I think each of the networks, as you look at what they've held back for midseason,
they're all holding that special piece.

When I look at Smash for NBC as well, they exhibited patience because the tendency
is just to want to launch your best stuff in fall and get it out as quickly as
possible and try and see quick returns on your bet. The wiser approach though is to
hold a show like that, make sure creatively it's exactly where it needs to be. It's not
so different from Glee. That first season of Glee, we were given much longer than
we typically have for launching a fall show because it was an incredible high-wire
act. Smash is the same; I feel similarly about Touch, but all of these networks for the
most part have done a great job of launching and nurturing reality shows that can
serve as platforms for those more distinctive scripted shows.

Some people argue that it's more a matter of supply
and demand. [West coast editor for
NYMag's Vulture] Joe Adalian wrote something
a few weeks ago to that point. Do you think there is merit to that?

You know what? I think it's a combination of things. And
by the way, if any of us knew the exact equation here, we would control all
distribution platforms and there would be no need for anyone else to try. This
is all speculation and all of us have just our experience as programmers and
suppliers to look back on as we kind of pontificate about why now and why the
success in this genre right now. I personally think that what happens in this
cycle is that a form of storytelling becomes oversaturated and the audience
tires of it and because so much of it is being made, the quality is diminished
and so a genre needs to go away a little bit for the cream to rise back to the
top. For so long now, networks have been less interested in comedy. There have
been less time periods available for comedy. People were burned out on the
storytelling form.

So to get those time periods, the shows that are
trailblazing - the Modern Familys, Big Bang and now this next generation of
comedy that's coming up very quickly behind it. They've had to be better than
an ordinary topical comedy, because it was not as popular a form. So to win
those time periods, you had people really being competitive, telling the
stories that they feel most passionately about. There were a lot of really
talented comedy writers who didn't have a lot of opportunity for a while, who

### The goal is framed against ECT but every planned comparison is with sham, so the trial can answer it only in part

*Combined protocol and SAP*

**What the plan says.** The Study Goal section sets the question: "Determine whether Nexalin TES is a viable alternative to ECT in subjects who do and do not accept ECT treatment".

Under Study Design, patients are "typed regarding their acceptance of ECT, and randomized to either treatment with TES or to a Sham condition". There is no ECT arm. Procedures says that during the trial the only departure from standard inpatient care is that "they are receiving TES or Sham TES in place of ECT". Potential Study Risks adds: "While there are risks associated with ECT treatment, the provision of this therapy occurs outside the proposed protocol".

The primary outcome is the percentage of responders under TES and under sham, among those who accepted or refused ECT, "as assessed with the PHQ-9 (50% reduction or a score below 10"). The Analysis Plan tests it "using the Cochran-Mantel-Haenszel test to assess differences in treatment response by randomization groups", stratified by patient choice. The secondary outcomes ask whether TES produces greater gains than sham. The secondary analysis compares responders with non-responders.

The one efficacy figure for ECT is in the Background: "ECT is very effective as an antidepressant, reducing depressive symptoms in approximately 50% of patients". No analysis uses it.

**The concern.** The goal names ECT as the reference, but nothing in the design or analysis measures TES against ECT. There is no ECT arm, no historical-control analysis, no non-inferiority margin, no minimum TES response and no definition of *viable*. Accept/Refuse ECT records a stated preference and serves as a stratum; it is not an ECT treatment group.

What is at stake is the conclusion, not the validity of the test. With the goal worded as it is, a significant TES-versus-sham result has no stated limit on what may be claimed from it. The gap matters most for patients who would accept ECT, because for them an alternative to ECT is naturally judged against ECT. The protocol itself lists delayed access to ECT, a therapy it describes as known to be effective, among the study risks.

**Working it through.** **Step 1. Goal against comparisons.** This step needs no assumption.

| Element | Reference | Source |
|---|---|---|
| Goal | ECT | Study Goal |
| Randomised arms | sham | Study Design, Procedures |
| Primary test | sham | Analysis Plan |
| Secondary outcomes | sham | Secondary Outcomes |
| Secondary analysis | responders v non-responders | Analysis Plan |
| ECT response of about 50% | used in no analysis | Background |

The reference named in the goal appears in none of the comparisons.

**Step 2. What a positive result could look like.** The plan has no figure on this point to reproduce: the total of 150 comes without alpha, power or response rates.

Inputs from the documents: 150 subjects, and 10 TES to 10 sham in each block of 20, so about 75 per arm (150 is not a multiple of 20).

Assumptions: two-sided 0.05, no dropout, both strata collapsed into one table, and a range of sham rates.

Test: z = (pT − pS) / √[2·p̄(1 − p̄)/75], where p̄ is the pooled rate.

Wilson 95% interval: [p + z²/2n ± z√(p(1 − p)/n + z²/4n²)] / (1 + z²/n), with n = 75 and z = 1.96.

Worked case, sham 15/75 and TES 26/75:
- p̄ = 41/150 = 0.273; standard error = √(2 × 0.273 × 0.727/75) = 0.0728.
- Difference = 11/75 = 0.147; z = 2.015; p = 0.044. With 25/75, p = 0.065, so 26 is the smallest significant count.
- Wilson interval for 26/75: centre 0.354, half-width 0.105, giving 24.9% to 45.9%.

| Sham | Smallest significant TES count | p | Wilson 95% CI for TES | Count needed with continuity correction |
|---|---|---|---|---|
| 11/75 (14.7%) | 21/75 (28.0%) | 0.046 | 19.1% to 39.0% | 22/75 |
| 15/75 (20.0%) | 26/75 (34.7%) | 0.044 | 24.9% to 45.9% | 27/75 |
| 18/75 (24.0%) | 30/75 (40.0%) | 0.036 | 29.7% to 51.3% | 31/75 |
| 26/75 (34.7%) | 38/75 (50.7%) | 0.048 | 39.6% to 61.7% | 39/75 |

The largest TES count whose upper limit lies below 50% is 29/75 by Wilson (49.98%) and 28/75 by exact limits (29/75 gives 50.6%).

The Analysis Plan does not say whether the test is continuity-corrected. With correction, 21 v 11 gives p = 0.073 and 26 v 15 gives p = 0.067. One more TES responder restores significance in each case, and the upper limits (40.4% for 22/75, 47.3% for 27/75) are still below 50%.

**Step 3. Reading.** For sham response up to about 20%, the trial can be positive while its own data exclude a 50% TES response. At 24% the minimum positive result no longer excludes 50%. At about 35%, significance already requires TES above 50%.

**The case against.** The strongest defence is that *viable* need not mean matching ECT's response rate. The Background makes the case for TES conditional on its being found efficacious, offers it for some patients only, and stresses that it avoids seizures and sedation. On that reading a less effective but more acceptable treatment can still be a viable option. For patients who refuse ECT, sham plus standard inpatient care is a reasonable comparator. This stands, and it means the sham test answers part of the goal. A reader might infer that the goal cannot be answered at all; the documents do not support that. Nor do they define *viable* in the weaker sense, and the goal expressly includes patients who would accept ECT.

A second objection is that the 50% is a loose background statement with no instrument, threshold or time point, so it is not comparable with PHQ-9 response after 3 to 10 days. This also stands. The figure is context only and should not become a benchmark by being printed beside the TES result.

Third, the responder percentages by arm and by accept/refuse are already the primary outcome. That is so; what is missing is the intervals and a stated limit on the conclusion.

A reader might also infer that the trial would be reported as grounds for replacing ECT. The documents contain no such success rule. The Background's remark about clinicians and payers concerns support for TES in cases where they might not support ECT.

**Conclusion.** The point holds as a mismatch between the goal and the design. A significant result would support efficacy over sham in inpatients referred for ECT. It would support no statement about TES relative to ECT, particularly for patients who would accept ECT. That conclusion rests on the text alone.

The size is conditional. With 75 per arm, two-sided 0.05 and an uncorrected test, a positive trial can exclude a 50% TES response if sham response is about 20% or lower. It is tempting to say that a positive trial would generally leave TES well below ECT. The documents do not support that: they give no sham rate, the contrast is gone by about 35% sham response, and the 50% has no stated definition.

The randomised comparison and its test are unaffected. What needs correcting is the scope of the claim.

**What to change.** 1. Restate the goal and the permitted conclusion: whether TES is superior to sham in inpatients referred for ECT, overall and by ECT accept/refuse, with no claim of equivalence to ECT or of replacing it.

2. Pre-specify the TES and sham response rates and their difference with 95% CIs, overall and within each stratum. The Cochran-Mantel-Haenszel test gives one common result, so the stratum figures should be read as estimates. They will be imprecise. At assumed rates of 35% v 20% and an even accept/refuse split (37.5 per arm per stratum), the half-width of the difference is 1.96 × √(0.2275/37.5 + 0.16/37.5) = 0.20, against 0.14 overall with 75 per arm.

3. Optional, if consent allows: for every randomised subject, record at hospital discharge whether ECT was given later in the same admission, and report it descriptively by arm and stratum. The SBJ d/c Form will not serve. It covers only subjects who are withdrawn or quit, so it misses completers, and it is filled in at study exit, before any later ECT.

all dug deep and came up with the best possible stories that they had to tell.

Why weren't the opportunities there? Just that nobody
wanted to bet on half-hours because they hadn't been working?

Well, yes. I think that, again, there was a point where
the marketplace was so saturated and the quality was not great. And it was a
lot of derivative development, derivative programming trying to chase the
success of Friends, so it was a lot of youth ensemble comedies or you know,
trying to find that big point-of-view standup comedian to build a show around.
We're at a certain point: you can't build Cosby or Home Improvement with a
25-year-old standup. But you know, that's sort of what was happening because
people were just desperate to try to get in the game and the quality suffered
and when the quality suffers for too long, it has a very negative impact on the
viewer and they will turn away from an entire genre of television.

You do hear people saying, "Yeah, I just don't watch
comedy anymore," or, "It's all the same thing."

That's exactly right. And that is a function of season
after season having networks somewhat fraudulently trying to advertise the next
great comedy to their consumers and when that relationship spins long enough in
a sort of dishonest way, one member of the relationship leaves. And the viewers

And it took a show like Modern Family. I have so much respect for ABC and I truly applaud
the way they marketed that show because it had so much to do with their
relationship with their viewers. They were 100% committed to communicating one
message and that was: We have one show that you must watch. Forget about
everything else on our schedule for one minute and check this show out and it
was incredibly potent. It was very successful and from one show, as you see
with the success that Paul and ABC are having this year - gets to the build the
network back one show at a time and that's what they did.

How do you feel about how your shows were marketed and
how things this past season were marketed in general?

This was a year - you know, you're exactly right. You
can't plan for it. That goes back to the, if anyone knew exactly what the
formula was, they would have wild success and then have less people try. You
know, this year like many years - I mean, I find more times than not there will
be a standout pilot each year that one of the networks manages to develop and
there are a variety of other circumstances that existed that prevent or make it
less appealing to get behind that show.

For a long time, we dealt with vertical integration where
networks were not only trying to get that one show, but they also wanted that